Amadeus is a play that’s all about storytelling.
The narrative begins with an elderly Antonio Salieri addressing a ‘future audience’, claiming to have been responsible for the death of Wolfgang Amadeus Mozart. Rumours are heard passing through the streets of Vienna. Could his claims be true, the people ask? The action that follows is the story of Mozart’s career from the perspective of Salieri.
The design for the production embraces the notion of the past being recreated for a present-day audience. The set is made from wooden scaffolding fronted with 2D painted representations of 18th-century architecture. Shell-shaped footlights – an instantly-recognisable sign of an old, elaborate theatre aesthetic – are processed in by actors and positioned onstage in full view of the audience. Stage hands frequently orchestrate scene changes while the lights are up, and a costume rail can be seen at the side of the stage throughout the performance. The world of the play is very clearly fabricated before us: the goal is not to create a realistic illusion that the action is taking place in 18th-century Vienna, but to emphasise that the production is a (very clever) piece of 21st-century storytelling.
Most characters are clothed in sumptuous 18th-century clothing: the production features a glorious quantity of brocade, embroidery, corsetry, dress-coats, and intricate headpieces. These extravagant ensembles are peppered with 21st-century accessories, however. Mozart’s fabulous formals are paired with a roughly spiked hairstyle and Dr Martens boots (pink during the first half, and black feat. miniature portraits during the second). Constanza (Mozart’s wife) dons Minnie Mouse ears for a party scene, and Teresa (Salieri’s ‘rigid’ wife) is characterised by her distinctive pointed glasses. Members of the Southbank Sinfonia – an established London-based orchestra that acts as an onstage orchestra-cum-chorus in the production – were unquestionably modern throughout: their black concert dress and conspicuous use of smartphones at particular points in the action set the group apart from the historical setting of Salieri’s story.
My favourite element of Chloe Lamford’s design, however, is the brilliant manipulation of 18th-century staging techniques on the Olivier stage. Perspective scenery – where the illusion of a 3D space is created on a flat surface – is used to indicate scene-specific settings as the story of the play unfolds. This approach to communicating setting was a crucial feature of stage design across Europe during Mozart and Salieri’s lifetimes. The lucky audience member sat square-on to the centre of the stage could happily believe that performers were stood before a space much larger than the confines of the stage allowed (see the photo of Salieri before Amadeus’ perspective scenery, above). Viewers with less-good seats would miss out on the illusion, but could nevertheless glean useful information about the play’s setting from the detail in the image(s).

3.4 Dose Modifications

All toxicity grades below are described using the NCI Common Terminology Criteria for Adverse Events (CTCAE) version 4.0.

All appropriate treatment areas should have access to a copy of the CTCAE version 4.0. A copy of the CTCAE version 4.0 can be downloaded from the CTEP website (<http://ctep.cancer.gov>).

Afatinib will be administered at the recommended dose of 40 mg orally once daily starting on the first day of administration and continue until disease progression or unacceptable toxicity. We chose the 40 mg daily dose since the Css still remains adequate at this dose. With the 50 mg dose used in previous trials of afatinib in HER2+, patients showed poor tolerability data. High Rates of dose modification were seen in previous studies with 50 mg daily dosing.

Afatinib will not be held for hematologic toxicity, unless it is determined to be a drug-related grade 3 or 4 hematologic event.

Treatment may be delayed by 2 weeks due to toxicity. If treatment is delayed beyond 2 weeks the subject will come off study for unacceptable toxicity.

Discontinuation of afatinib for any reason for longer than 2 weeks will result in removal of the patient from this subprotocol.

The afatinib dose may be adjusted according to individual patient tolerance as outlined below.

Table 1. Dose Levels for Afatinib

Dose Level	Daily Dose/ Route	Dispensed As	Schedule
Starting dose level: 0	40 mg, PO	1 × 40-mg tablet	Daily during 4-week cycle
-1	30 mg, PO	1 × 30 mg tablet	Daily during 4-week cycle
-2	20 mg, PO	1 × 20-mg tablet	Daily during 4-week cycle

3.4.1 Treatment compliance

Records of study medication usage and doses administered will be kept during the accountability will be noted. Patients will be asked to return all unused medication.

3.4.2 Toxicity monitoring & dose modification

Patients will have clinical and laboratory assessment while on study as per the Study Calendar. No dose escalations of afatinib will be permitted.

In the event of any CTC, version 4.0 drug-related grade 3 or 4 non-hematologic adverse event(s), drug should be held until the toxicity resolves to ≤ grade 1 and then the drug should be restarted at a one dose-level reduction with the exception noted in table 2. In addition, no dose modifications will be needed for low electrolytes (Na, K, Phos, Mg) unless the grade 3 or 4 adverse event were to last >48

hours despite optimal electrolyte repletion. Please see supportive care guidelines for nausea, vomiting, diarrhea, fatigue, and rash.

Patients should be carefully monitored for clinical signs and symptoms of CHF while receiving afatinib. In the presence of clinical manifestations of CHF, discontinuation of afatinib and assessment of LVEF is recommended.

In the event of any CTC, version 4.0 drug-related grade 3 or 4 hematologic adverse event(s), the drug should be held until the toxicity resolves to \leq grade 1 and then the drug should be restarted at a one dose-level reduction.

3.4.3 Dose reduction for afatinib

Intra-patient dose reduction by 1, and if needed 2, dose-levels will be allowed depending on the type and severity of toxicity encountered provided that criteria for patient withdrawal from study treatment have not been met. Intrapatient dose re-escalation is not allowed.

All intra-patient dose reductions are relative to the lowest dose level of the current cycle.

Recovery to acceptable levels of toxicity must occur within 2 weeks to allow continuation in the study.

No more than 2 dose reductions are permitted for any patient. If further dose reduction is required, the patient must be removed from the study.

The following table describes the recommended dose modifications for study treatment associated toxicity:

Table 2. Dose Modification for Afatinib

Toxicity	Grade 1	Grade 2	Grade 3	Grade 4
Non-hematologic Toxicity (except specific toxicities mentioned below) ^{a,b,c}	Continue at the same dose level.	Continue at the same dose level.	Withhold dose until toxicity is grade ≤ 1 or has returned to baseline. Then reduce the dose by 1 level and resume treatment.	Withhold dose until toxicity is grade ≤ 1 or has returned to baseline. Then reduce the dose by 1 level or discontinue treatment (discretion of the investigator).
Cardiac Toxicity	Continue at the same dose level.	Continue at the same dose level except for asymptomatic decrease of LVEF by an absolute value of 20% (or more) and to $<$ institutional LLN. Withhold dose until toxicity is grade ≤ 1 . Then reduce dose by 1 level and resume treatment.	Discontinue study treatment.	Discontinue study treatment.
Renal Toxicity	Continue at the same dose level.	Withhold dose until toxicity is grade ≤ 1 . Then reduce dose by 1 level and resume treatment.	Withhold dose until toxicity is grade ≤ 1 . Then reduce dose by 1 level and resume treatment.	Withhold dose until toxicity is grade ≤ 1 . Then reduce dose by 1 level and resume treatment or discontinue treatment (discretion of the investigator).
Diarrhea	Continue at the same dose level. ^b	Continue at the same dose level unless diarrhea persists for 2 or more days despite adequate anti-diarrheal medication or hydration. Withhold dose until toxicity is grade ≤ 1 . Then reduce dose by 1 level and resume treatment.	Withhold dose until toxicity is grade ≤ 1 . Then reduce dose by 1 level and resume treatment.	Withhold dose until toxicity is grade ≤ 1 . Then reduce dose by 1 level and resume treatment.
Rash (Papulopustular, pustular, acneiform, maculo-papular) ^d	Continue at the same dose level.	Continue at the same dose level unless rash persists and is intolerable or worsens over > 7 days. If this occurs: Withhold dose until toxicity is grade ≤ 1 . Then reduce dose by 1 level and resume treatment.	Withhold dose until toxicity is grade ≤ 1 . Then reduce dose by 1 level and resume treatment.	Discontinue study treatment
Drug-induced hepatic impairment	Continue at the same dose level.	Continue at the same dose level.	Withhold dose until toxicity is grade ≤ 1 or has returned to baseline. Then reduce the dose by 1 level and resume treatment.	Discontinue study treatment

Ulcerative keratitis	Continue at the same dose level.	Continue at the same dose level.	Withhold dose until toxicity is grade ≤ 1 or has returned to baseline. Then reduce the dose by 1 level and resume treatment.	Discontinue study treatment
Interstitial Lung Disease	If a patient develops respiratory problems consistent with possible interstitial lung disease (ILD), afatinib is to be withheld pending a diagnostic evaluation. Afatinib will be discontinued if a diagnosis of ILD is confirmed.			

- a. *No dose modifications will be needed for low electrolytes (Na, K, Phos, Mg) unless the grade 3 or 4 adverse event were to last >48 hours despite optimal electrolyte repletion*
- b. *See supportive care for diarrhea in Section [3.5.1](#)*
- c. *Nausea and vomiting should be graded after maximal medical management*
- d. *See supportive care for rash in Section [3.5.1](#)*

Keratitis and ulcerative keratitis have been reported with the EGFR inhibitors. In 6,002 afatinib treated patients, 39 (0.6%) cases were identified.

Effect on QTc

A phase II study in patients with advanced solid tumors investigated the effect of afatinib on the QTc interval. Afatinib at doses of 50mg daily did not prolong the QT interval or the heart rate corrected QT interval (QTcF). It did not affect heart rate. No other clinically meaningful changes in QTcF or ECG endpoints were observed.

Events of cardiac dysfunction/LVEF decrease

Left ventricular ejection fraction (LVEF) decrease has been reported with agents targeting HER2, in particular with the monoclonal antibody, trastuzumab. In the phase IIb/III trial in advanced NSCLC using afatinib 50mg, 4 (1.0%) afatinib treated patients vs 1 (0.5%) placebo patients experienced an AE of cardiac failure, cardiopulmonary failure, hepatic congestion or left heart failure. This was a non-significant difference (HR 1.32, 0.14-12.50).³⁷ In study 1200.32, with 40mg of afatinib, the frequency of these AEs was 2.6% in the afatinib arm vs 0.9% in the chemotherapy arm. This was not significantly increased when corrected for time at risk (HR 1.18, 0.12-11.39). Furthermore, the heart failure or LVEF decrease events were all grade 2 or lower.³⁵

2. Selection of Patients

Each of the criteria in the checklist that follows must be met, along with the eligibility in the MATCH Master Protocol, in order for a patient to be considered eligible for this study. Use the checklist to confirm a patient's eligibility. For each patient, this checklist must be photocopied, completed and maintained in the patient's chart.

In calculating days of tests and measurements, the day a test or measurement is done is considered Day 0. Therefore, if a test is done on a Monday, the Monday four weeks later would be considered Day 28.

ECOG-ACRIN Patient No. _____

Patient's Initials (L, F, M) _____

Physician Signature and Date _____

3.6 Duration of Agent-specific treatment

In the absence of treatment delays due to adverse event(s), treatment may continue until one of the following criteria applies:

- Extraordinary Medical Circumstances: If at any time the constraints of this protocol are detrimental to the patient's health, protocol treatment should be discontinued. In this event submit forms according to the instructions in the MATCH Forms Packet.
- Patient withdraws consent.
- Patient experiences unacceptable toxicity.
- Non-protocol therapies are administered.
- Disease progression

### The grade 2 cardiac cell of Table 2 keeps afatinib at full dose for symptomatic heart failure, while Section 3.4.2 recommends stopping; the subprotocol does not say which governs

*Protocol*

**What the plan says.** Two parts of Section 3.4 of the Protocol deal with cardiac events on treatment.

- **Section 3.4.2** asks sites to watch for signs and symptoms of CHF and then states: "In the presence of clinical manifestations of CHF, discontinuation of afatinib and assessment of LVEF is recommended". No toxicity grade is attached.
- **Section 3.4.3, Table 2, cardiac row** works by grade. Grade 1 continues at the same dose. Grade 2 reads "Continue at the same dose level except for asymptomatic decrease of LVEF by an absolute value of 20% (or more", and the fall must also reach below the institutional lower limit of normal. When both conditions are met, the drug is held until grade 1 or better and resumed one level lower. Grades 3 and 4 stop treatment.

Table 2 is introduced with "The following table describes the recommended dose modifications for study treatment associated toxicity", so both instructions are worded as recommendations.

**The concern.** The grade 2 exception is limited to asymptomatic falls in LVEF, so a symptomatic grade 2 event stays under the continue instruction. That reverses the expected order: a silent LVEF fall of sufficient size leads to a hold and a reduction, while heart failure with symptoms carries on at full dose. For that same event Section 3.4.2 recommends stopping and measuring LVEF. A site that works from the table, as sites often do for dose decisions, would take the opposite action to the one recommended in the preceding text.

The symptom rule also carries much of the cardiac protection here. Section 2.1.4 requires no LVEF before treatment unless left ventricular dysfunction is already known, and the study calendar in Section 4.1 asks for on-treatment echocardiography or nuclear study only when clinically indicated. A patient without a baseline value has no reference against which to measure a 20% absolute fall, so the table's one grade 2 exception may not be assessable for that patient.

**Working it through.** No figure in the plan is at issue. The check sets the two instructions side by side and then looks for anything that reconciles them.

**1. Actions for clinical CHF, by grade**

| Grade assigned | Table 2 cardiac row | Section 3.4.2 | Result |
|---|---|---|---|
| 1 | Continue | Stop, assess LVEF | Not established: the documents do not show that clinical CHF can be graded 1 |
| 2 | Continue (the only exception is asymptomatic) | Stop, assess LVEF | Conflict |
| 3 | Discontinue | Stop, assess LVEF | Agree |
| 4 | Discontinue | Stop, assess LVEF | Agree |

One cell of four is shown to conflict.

The incorporation of perspective scenery into the design for Amadeus offers the 21st-century viewer a realistic insight into the appearance of, for example, a decadent 18th-century ballroom. But it does so using techniques that would have been used in the original stagings of Mozart’s and Salieri’s operas. While highlighting the fact that the world of the play is entirely a fabrication, crafted for the benefit of Salieri’s ‘future audience’. COOL, RIGHT? The meta-ness goes a step further at the end of the production, where a section of The Magic Flute is performed as a play-within-a-play using all of the same design techniques that we’ve seen being used for Amadeus itself. Brilliant.
What’s the significance of all this?
Longhurst’s Amadeus is a fantastic example of how historical dress and settings are constantly reinterpreted and reimagined by directors and designers. The layering of period-specific details with those of other periods is common practice in theatre, film, and TV.
Take a look at previous approaches to designing Shaffer’s play as a point of comparison. The 1984 film adaptation of Amadeus features a Mozart with hair of a style befitting the 1980s more than the 1780s, and frothy lace cuffs and neckties feature heavily in all three iterations of the play depicted below. Compared with the sharp lines and satin sheen of Lamford’s 2016/17 costumes, these 80s interpretations of 18th-century fashion look well and truly dated.
The representation of the 18th century in the current National Theatre production says a lot more about us, now, than the play’s historical setting. Our relationships with historical periods, events, and people are always changing, and so are the ways in which we craft and reimagine stories. How does Mozart exist in our present-day imaginations? How do we now perceive the culture and environment of an 18th-century European court? What parallels can be identified between Salieri’s story and our own experiences? Most significantly, where do the boundaries lie between truth, history, and fiction?
At the end of Longhurst’s Amadeus, the company take their bows in modern-day ready-to-go-home clothes. ‘It blew the whole thing, really, didn’t it’, I heard an audience-member complain as I queued to leave the theatre. Nope. This is a perfect end to a production that explores the notion of storytelling in the 21st century, masterfully manipulates layers of design to great effect, and offers a bang-up-to-date interpretation of Shaffer’s play.
PS – My PhD research is all about this sort of thing. I focus specifically on 21st-century stagings of Shakespeare that incorporate Elizabethan and/or Jacobean aesthetics, but I’ll be thinking a lot about the layering of different period details in stage/costume design more generally over the next few years. Reading suggestions and research chats are always very welcome!